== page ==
Kopech came into the Fall League as one of the fresher young arms, having not thrown a competitive pitch until June 17 after fracturing his hand in early March, and then missing a week in July with a calf strain which combined to limit his season to just 11 starts and 52 innings at High A Carolina. His results for the year were a story of binary outcomes, with a late season surge of three consecutive starts where he threw 18 innings and punched out 32 while walking just four, and finishing the year with back-to-back starts of 0.2 and 2.1 innings, where he gave up six hits and seven walks combined.
His first AFL start on October 15 showed he’s got some gas left in the tank this year, as the big righty threw up three hitless frames, striking out five, and challenging hitters with great command of his fastball, sitting 97-to-99 mph (T100) and exploding in the zone with some slight arm-side movement. He pounded the zone to all quadrants, but with particularly sharp command to the glove side. Establishing the fastball to the outside corner to RHH played up a slider that had plus action at 85-to-88 mph, which he showed that he could vary the break on for a strike-throwing version with tilt and sharp bite, and dial-up some strike-to-ball sweep for swing and miss and put-away. The FB/SL combo, in this view, was dominant, with the hardest hit ball being a routine fly to left-center field. He also threw two changeups that flashed some late bottom in the 88-to-89 mph range that replicated the fastball arm speed of out of hand, though it was underutilized (and not needed) in this view thanks to the overpowering FB/SL combination. Overall he threw 40 pitches, 32 for strikes, with half of those balls being of the nibbling fastballs and hard slider-types to try to get some chase.
While his mechanics are high effort affair, they were repeated consistently in this look. He’s got a high leg lift and medium arm circle, showing the ball in the back, with strong drive off the rubber and a fast arm speed that comes violently through his 3/4s slot. His momentum carries his right foot over to the first base side when he follows through. He’s got the athleticism to make those moving parts work in sync at that tempo, and one evaluator I spoke with said those mechanics were actually smoothed out when compared to viewings shortly after the All-Star break, which is probably the best explanation for why his fastball sits in a more comfortable range – albeit still big velo – with better command presently. It also shows he is listening to his coaches, and making the necessary adjustments to get better, which is critical for any 20-year-old prospect. But what stands out to me most about Kopech is his developing build – he is clearly playing above his listed weight of 205 pounds. He looks much closer to 225, and his baggy uniform hides a large frame and sculpted upper body with broad shoulders, muscled arms and a strong lower half.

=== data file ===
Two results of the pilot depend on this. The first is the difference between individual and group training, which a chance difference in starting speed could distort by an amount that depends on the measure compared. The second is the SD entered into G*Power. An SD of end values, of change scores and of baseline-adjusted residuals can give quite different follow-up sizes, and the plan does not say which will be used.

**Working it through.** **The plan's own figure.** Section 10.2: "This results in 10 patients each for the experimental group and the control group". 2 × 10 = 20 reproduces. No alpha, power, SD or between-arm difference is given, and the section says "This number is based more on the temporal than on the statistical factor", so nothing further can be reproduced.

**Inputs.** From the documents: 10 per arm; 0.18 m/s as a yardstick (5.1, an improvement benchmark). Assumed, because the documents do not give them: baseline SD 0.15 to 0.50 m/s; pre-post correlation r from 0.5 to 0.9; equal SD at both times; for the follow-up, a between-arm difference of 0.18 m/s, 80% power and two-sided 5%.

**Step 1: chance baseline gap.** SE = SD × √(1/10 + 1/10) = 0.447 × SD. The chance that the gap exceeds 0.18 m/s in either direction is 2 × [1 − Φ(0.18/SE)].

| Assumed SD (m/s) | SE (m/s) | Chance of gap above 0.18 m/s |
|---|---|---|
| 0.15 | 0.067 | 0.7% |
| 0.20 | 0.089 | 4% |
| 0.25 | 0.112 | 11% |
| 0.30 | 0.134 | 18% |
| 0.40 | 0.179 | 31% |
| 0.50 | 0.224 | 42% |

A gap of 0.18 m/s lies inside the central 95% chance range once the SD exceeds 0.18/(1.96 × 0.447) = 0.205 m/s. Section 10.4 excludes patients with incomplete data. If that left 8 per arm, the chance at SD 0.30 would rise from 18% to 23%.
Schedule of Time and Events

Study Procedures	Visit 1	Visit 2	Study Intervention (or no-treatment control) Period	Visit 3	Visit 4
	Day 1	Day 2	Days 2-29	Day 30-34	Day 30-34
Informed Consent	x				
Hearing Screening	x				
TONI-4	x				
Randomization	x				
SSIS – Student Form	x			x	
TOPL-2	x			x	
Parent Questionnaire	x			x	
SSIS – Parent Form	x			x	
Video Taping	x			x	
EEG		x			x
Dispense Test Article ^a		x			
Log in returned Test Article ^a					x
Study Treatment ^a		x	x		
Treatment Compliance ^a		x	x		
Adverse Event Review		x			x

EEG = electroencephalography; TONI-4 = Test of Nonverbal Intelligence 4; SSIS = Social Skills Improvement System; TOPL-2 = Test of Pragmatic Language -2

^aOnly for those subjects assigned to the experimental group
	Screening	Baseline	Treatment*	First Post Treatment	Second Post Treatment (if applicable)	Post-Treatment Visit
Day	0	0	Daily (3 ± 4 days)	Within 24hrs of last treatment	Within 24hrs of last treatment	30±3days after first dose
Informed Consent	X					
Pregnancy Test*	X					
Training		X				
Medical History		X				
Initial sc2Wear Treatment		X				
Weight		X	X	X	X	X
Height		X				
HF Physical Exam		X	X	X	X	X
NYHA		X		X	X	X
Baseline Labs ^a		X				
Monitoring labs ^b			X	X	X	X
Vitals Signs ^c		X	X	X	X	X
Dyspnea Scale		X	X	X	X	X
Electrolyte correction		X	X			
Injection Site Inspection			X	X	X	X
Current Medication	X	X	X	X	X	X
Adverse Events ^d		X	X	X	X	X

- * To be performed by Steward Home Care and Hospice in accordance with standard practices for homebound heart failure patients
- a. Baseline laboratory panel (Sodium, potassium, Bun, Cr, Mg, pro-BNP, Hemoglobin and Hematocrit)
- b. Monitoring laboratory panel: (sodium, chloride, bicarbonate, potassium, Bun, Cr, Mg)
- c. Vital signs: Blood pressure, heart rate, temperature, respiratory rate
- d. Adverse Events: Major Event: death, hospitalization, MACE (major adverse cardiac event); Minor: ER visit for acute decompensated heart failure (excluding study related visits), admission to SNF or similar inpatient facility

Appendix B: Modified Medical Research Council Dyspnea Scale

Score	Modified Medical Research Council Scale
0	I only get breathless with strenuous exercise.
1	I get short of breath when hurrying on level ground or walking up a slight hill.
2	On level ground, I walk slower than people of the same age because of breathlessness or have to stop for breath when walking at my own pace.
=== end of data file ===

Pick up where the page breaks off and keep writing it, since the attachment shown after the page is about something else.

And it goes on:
At just 20 years old, there is still plenty of risk in the profile, but there’s a lot to dream on with this kid’s raw stuff. This viewing certainly backs up the Red Sox’ excitement about his future potential, which I see as a solid Role 60, #3 starter who could reach a Role 70 ceiling if the command comes around to be at least average. It’s easy to forget that Kopech as has yet to pitch a full season of pro ball, and he’s totaled just 135 innings as a pro, but the ingredients are there, and durability, consistent mechanics, and improved control, especially of the fastball, are the benchmarks from here to throttle up his development.